ORT News Alert

Senate Passes Bankruptcy Bill

By a vote of 70 to 28 Senators passed a veto-proof version of the new Bankruptcy Overhaul Bill � H.R. 2415. This new bankruptcy bill would make it harder for people to erase credit card and other debts through court action. President Clinton favors a general overhaul of the bankruptcy laws but believes the current bill is unfair to working families who fall upon hard times. This bill caused banks and credit card companies to spend millions during the recent elections supporting various candidates depending upon their position on this bill.

The new bill establishes a complex mathematical formula for determining whether debtors can repay part of their debts under a court supervised plan, rather than be allowed to have them dissolved as is the current situation. Consumer groups, unions and other opponents contend the legislation would hurt families hit by job losses, catastrophic medical expenses or other unforeseeable financial hardships. They also point to problems for single mothers and their children who need alimony and support payments from bankrupt fathers.

The banking and retail credit industries are jubilant over the passage of this bill. Proponents of the bill cite a rapid rise in personal bankruptcy filings in recent years, reaching 1.4 million in 1998. They cite these figures as evidence of rampant abuse of the bankruptcy system. One of the bills leading sponsors, Senator Charles Grassley, says the bill strikes a balance needed to strengthen the safety net for people who need a fresh start after a financial hardship while closing loop holes exploited by big spenders who walk away from debts they could in reality pay. Republicans say bankruptcy abuse creates a hidden tax of at least $400 a year for each American family in the form of higher interest rates passed on by consumer credit businesses.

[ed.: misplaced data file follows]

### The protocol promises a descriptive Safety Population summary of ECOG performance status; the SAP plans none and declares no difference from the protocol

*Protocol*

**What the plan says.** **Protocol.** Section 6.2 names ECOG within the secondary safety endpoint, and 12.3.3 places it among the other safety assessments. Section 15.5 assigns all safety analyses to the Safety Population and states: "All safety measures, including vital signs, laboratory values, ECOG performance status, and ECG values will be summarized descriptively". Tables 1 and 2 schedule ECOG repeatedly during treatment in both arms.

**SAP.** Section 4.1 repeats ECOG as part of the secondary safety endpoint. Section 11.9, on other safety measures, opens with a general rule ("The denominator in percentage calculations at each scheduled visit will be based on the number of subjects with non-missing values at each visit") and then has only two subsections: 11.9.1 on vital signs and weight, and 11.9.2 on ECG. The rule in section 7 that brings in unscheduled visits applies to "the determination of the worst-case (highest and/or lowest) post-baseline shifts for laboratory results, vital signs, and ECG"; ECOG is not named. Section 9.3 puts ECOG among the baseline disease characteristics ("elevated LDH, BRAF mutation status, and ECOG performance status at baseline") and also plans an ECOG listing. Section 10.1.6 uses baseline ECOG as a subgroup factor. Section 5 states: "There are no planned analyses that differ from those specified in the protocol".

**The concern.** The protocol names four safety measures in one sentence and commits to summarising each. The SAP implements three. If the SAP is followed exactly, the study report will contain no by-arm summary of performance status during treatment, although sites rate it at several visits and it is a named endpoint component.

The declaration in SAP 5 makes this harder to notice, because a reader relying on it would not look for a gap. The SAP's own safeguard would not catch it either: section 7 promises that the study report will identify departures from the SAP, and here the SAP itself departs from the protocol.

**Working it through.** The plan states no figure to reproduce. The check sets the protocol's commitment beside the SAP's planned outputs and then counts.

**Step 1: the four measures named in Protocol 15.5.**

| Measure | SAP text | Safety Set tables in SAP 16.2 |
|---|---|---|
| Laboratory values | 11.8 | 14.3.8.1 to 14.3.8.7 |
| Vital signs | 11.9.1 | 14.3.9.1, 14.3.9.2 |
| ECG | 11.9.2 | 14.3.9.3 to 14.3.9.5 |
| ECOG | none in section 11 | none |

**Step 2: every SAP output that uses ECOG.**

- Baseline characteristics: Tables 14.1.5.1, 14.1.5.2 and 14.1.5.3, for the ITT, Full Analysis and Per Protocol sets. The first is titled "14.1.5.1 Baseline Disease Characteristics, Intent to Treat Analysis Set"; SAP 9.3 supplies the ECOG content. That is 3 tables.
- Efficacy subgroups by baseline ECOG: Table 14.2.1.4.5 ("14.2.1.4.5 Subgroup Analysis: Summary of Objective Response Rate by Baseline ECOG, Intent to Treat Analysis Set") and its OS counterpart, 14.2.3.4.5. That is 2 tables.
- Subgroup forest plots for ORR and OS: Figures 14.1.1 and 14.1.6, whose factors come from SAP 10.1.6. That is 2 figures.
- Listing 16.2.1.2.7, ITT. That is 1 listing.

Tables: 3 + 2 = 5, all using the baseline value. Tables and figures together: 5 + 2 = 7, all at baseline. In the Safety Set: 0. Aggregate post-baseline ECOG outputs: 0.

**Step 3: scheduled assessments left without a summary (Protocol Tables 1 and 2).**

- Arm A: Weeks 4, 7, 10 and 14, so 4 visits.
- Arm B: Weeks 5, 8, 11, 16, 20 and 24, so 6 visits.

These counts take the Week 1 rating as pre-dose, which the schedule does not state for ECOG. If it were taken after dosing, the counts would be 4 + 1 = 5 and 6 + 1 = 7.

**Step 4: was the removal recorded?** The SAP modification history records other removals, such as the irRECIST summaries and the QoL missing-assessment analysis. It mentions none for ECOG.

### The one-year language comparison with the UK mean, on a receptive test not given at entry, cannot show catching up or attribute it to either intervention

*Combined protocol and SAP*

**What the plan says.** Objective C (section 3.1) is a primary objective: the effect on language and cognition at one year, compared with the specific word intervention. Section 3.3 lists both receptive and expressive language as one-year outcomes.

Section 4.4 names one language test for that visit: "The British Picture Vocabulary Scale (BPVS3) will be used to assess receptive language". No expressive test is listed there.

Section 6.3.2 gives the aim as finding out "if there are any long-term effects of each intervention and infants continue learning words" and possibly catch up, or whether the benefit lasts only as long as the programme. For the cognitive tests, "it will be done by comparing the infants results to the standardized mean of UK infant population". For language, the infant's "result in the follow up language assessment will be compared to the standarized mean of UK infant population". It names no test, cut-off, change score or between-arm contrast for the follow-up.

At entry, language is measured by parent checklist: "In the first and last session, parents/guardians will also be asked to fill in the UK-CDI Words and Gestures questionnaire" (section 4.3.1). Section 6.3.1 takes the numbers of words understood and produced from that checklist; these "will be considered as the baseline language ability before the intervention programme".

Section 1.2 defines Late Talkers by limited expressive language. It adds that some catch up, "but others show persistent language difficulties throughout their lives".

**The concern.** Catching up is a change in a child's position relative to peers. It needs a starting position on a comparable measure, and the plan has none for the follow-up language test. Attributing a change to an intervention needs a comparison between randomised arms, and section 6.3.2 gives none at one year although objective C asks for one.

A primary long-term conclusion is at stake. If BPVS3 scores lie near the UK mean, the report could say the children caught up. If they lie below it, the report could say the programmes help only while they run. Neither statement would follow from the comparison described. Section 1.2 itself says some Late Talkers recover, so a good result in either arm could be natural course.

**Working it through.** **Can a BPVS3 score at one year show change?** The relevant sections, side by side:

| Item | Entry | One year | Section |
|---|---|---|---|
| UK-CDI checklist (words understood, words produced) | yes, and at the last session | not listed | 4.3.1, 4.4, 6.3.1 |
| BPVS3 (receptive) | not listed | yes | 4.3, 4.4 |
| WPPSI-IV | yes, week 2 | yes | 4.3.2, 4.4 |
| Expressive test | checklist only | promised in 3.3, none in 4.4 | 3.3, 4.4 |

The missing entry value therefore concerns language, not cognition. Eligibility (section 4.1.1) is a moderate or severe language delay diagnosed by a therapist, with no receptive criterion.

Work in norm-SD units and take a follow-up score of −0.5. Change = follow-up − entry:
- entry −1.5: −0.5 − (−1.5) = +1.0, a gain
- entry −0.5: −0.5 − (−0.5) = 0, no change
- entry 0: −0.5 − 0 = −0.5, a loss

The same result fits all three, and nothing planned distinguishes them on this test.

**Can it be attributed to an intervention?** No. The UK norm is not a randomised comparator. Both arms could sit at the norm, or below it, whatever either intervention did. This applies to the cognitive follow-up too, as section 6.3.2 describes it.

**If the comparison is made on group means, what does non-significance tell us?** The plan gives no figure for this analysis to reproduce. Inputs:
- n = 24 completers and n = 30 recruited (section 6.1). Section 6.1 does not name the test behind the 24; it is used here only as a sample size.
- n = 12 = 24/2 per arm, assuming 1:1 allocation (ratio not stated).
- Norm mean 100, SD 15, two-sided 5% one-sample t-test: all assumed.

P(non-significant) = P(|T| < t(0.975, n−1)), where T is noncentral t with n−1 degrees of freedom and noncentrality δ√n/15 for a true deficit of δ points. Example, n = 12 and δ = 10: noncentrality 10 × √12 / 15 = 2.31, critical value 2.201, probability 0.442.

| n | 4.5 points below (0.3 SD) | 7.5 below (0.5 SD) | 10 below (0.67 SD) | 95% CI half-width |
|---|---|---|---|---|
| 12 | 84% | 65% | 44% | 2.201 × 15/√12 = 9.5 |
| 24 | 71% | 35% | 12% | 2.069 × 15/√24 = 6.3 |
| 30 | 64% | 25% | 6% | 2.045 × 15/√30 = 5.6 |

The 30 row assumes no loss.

President Clinton�s resistance to the bill may result in a wait until the lame duck congressional session adjourns before he effectively vetoes the legislation by not signing it, thereby depriving law makers of the chance to override his veto with a new vote. By law, the President has 10 days from the passage from passage of the legislation to use his veto or refuse to sign it if Congress is out of session. Stay tuned.